“And after the fire, a soft murmuring sound.”
This biblical verse from the Elijah-Eliyahu narrative in the book of Kings is one among many of competing thoughts that popped into my head after hearing of the infuriatingly tragic news of Eliyahu (Eli) Kay’s cold-blooded murder in Jerusalem this past week.
He was shot by fire in the Old City of Jerusalem, for being a Jew, as he was on his way to pray at the Wailing Wall.
In the aftermath of this tragic cold-blooded murder of this precious and young 26-year-old man, there has clearly emerged a picture of an inspiring and idealistic former “lone soldier” who a number of years ago had come from South Africa to Israel on his own, joining the IDF to fight for the dream and safety of the Jewish people in Israel.
The initial shock left a painful pause of near silence in the air, before the whispered murmurs of pain quickly swelled into a collective response of grief from an entire people.
It’s hard to stomach such horror at any time. But in a month permeated by the sense of build up of light and illumination that will culminate in a holiday dedicated to light — Chanukah — it feels like a collision, a slap in the face to the motif of cultivated for the Jewish month of Kislev.
The medium that was used to murder Eli indeed involves a form of combustion, overlapping with properties of kindling fires for the purpose of being a beacon of light in the world.
Gunpowder, if used to randomly arbitrarily murder an innocent human being, is in a sense a dark form of light. For the chemistry of gunpowder boils down to heat, sulfur, nitrate molecules and released oxygen. In short, the same properties of combustion that can kindle and light a flame, thereby shining light unto the world.
Leading up to this holiday of Chanukah, as we are preparing and polishing our menorahs to be kindled with light, this tragedy almost poses the question: Which one will it be? How will you use combustion? Shall it be channeled to randomly maim and murder innocents walking down a street, or to sanctify and kindle healing light?
In the Hebrew language, the words for a fighter and a dreamer are very similar. They are formed of the identical letters, just in a different order. A “lochem” is a fighter. A “chalom” is a dreamer.
Eli Kay dreamed of the land of Israel and fought for the land of Israel. He joined the IDF to fight for the Jewish people’s safety. Since his death, much has emerged about this gentle soul, who expressed himself in poetry and guitar music, among many other qualities.
Indeed, Eli seems to have been a dreamer, a chalom, leaving behind his native South Africa and voluntarily joining the IDF forces, as a lochem, a fighter, to protect his people.
Here was a dreamer who risked and fought to manifest his dreams into reality, to guard and protect them. Clearly, this is valuable only when one’s dreams are good and kind and right and noble. Fighting for its own sake, with the goal to hurt, maim and kill, this is not the Jewish way. That is why the Israeli army is called the Israel Defense Forces.
On Chanukah, we celebrate the legend of the miracle of the single unbroken flask of oil used to rededicate and kindle the menorah. This one flask of oil extended beyond its natural limitation; the menorah surprisingly glowed bright not for one but for eight days.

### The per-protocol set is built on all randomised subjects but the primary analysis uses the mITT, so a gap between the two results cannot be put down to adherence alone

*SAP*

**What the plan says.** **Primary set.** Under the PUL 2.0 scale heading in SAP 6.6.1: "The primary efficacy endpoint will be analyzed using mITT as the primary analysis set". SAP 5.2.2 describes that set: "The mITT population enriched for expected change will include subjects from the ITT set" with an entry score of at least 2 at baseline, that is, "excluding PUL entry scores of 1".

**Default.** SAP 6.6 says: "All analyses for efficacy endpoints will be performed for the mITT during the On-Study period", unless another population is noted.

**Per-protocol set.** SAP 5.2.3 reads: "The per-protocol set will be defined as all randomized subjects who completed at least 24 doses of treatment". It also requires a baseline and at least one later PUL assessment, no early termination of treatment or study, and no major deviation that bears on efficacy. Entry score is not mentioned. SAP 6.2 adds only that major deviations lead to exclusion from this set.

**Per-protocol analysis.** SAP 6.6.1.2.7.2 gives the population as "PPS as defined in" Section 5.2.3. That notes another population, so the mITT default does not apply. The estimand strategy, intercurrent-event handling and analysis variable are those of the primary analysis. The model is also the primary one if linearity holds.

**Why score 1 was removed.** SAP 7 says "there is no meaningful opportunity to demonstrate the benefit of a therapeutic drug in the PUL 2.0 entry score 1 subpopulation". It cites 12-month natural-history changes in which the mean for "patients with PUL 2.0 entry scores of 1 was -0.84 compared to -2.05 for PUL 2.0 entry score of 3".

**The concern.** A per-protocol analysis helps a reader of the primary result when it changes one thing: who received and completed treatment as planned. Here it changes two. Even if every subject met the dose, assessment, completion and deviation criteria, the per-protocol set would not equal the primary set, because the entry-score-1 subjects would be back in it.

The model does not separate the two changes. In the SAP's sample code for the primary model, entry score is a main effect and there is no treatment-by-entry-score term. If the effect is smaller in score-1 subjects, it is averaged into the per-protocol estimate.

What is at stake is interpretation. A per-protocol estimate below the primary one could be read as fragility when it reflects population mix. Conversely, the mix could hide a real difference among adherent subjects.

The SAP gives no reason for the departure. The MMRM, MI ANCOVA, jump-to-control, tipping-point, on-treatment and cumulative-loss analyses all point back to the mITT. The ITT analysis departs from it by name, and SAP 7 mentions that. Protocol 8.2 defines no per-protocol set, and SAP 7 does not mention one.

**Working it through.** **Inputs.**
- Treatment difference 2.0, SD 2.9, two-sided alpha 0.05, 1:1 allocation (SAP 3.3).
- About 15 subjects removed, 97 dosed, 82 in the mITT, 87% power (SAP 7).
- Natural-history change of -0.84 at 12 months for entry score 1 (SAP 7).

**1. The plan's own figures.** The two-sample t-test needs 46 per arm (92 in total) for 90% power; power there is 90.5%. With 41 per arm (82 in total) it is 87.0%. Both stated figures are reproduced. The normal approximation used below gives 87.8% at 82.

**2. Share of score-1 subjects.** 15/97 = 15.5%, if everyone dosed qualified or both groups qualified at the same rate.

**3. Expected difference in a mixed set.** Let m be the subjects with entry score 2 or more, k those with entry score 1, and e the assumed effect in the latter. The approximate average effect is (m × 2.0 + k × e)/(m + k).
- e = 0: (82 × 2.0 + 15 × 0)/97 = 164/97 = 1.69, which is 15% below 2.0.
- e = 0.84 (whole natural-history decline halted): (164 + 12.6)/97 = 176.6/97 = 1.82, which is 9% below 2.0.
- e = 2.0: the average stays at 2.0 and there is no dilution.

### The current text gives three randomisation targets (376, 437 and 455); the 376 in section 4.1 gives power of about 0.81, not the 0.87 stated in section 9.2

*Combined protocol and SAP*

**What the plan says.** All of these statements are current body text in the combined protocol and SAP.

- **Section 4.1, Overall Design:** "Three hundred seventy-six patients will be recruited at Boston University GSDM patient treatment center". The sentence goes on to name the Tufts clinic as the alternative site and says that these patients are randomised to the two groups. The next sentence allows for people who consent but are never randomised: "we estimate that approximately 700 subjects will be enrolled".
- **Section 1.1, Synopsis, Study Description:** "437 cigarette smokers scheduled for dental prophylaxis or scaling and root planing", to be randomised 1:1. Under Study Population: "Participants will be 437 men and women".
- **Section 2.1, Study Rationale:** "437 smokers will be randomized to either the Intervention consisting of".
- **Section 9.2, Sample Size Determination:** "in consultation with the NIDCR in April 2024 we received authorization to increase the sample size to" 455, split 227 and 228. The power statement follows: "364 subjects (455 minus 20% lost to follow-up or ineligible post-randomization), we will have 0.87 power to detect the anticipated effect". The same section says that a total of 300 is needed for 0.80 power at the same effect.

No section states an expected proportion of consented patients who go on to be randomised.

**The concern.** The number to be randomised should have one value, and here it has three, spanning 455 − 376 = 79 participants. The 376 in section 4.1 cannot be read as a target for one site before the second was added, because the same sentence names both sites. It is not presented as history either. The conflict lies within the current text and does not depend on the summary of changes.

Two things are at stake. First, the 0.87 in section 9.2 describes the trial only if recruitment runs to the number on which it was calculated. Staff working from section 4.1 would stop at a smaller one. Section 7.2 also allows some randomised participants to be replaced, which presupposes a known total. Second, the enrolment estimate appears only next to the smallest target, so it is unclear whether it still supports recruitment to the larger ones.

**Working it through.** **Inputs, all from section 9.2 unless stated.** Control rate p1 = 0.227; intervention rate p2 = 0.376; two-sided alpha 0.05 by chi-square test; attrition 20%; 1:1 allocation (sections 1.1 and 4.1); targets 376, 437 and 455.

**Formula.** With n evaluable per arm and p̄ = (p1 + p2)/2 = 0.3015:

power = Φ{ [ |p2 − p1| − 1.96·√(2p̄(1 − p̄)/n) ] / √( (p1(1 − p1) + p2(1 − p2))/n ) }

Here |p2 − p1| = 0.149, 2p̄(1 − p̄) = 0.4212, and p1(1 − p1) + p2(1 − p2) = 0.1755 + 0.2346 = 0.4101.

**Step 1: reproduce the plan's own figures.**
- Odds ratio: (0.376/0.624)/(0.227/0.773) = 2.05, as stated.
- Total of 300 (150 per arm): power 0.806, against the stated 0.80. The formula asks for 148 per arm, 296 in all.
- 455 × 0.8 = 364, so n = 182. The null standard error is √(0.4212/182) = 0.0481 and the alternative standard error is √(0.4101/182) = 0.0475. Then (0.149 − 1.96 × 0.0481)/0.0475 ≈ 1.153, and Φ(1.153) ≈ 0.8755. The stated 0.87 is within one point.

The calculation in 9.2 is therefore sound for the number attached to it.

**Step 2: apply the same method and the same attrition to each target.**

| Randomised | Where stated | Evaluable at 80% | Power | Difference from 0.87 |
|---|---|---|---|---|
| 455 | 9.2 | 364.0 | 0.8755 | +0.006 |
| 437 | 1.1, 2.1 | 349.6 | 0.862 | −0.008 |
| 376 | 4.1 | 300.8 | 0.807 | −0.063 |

Fighting for what the Jewish people dreamed and believe in is a key element of our Festival of Lights holiday — beyond our natural capacity. And prevailing. The few prevailing over the many. The Maccabees over the Syrian Greeks.
The triumph in war was not a celebration of valor for its own sake, but for religious freedom and Jewish survival. Hence, it is the commemoration of the rededication of the Temple with kindling lights that takes prominence in how we celebrate this holiday
It’s a holiday where the lochem is a means to the chalom, the dream of Jewish survival.
It’s a holiday where instead of shooting cannons in the air, and celebrating the destructive aspect of combustion, the chemistry of combustion for its own sake — even as sometimes it’s painfully and morally necessary to use this aspect of fire and combustion — it’s the kindling of candles that bring light to the world whose celebration of Chanukah endures until today.
I didn’t know Eli Kay. The murder of his young innocent life just because he was a Jew walking in Jerusalem is heartrending.
As blessed as we are to have returned to Israel and live in our land, a blessing generations before us could have only dreamed of, the legacy of the Hasmonean period — needing to fight for and protect our dream of Jewish survival and independence is ongoing. There is still so much darkness to banish.
The more I learn of the depth of this incredible young man, Eli Kay, the more I feel, something of him truly did embody both the Dream and the Fight — both aspects of Chanukah.
This year, as we kindle the menorah, I will think of Eli Kay. In his short life, he seems to have spread so much light. I hope that going forward, the flames of our dreams as a people can be distilled into a menorah, a beacon, illuminating our world.
Happy Chanukah, dear readers. May it be joyful and bright!
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